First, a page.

During the 80’s there were three names who earned the title of megastars. There was Sylvester Stallone with his Rocky and Rambo films. There was also Arnold Schwarzenneger who was pretty much the biggest action star of the decade. Then there’s Eddie Murphy who pretty much redefined the role of comedic action star. Yes, Murphy was an action star in his own right.
Once Murphy made a huge hit with the odd couple action comedy 48 Hours he began making one action comedy after the next. They all made money and to certain degree they were actually pretty good. There was one Murphy action comedy vehicle that was initially well-received by many when it came out in December of 1986, but has since seen a revisionist take from those who originally hyped up the film. I’m talking about The Golden Child.
Many who seem to have enjoyed and loved this film when it first came out has since backtracked to calling it one of the worst films of the 80’s. A film that indulges the ego of it’s star. While I agree with everything people have said about this film with each passing year I still can’t keep myself from enjoying it whenever it comes on cable (been awhile since it has). It was a fun flick when I first saw it as a 13 year-old and it continues to be fun.
Yes, it hasn’t aged well, but I think how it encompasses the kitchy-style of the 80’s not to mention the egocentricity of Murphy at the height of his stardom makes this one of my guilty pleasures. It even has a much y ounger, but still badass, Tywin Lannister playing the role of the main villain Sardo Numpsa aka Brother Numpsy.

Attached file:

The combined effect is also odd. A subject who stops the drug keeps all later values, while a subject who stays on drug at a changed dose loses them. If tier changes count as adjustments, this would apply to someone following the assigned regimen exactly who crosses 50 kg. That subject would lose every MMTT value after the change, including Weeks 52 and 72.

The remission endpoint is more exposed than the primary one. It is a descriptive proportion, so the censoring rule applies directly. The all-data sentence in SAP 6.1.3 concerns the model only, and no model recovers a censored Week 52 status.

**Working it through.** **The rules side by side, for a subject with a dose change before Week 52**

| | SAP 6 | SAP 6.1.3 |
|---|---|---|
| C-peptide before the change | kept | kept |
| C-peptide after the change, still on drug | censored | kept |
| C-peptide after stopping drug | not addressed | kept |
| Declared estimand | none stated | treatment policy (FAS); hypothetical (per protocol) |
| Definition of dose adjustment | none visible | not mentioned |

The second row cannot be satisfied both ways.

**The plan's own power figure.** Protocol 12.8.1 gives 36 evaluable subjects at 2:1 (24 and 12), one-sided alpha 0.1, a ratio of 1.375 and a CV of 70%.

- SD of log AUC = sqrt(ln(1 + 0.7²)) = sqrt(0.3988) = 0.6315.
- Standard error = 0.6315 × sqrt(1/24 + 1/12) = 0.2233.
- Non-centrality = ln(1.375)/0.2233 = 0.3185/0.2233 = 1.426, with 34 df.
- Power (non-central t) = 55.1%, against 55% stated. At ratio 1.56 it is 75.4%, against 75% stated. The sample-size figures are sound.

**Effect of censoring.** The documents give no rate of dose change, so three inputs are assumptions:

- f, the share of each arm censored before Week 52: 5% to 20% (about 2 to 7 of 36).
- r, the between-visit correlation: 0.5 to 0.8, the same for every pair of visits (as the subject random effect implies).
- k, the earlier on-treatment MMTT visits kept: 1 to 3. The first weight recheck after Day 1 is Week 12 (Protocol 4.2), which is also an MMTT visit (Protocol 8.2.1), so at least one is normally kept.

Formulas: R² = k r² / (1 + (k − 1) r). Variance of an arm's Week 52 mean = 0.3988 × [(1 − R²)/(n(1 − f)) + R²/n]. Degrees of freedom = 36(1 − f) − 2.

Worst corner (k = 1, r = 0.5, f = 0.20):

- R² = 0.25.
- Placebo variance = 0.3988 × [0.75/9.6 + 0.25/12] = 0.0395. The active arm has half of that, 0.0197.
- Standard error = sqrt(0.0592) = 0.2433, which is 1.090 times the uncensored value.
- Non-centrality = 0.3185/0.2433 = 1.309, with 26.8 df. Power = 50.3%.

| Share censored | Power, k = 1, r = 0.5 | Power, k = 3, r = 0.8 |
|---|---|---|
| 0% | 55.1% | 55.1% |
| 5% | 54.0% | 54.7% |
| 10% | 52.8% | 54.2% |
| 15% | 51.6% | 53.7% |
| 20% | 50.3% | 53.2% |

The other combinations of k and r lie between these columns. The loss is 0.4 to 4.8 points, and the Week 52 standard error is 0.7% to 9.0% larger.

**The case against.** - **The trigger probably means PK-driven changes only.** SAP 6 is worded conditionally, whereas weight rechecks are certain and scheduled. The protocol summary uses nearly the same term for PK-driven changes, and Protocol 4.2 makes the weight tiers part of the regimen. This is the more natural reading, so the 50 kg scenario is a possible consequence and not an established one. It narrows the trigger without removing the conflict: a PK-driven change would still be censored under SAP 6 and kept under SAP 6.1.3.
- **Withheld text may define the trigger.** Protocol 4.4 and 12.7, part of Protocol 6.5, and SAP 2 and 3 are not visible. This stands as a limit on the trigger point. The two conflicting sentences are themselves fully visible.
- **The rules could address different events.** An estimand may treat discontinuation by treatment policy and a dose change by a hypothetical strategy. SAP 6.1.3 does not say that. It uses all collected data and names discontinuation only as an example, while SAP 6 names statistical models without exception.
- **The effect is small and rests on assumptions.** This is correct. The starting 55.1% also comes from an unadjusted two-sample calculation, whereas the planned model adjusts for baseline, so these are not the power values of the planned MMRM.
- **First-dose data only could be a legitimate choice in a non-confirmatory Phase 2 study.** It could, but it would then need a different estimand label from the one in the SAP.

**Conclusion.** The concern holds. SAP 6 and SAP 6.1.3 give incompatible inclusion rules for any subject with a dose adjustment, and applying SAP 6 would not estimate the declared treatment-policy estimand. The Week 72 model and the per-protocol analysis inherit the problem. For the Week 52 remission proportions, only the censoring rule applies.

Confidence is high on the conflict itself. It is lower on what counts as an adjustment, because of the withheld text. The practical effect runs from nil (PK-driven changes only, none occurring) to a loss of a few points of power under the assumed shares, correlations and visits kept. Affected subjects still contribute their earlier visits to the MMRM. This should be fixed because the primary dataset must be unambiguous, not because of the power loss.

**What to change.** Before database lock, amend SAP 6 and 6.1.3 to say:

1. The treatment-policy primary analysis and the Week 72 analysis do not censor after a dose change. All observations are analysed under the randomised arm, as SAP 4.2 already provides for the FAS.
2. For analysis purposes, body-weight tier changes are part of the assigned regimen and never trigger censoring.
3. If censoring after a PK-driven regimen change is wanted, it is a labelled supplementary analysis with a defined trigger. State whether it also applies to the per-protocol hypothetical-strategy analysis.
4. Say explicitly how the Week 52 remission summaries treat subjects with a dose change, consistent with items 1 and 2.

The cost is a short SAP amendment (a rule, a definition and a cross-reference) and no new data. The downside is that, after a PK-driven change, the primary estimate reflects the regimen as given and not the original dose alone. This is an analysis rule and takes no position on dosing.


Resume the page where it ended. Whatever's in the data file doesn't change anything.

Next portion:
Decade of last.fm scrobbling countdown:
49. Matt Uelmen (623 plays)
Top track (597 plays): Tristram, from Diablo (1996)
(This sample is the extended–and improved–version appearing in Diablo II.)
The Diablo series managed to evade me in its first two installments, and not for lack of effort on my part. A combination of a panophobic mother in the first instance and an outdated PC in the second restrained my computer gaming experience to Starcraft and Age of Empires. But that didn’t stop me from acquiring the soundtrack. I might have downloaded Tristram in mp3 format as early as 1997, when MIDI replicas were still a viable alternative. (The first mp3 I ever downloaded was Harvey Danger’s Flagpole Sitta. I actually remember this!) At any rate, it is my indisputable favorite song ever. Sorry …And Then There Was Silence. You’ll have to settle for indisputable second. I probably listened to Tristram thousands of times as a teenager before last.fm existed, and even in the past ten years it has drastically exceeded all other songs on my charts. (Compared to 597, my third most listened song is at a measly 255.)
I am not a huge Matt Uelmen fan overall. The numbers attest to that. But this song reaches a level of ambient perfection that has never been achieved before or since. I don’t have much to say about it, save that if you don’t like it I question your humanity. This is the only artist that has climbed his way into my top 50 based on a small selection of songs, let alone based on one single track.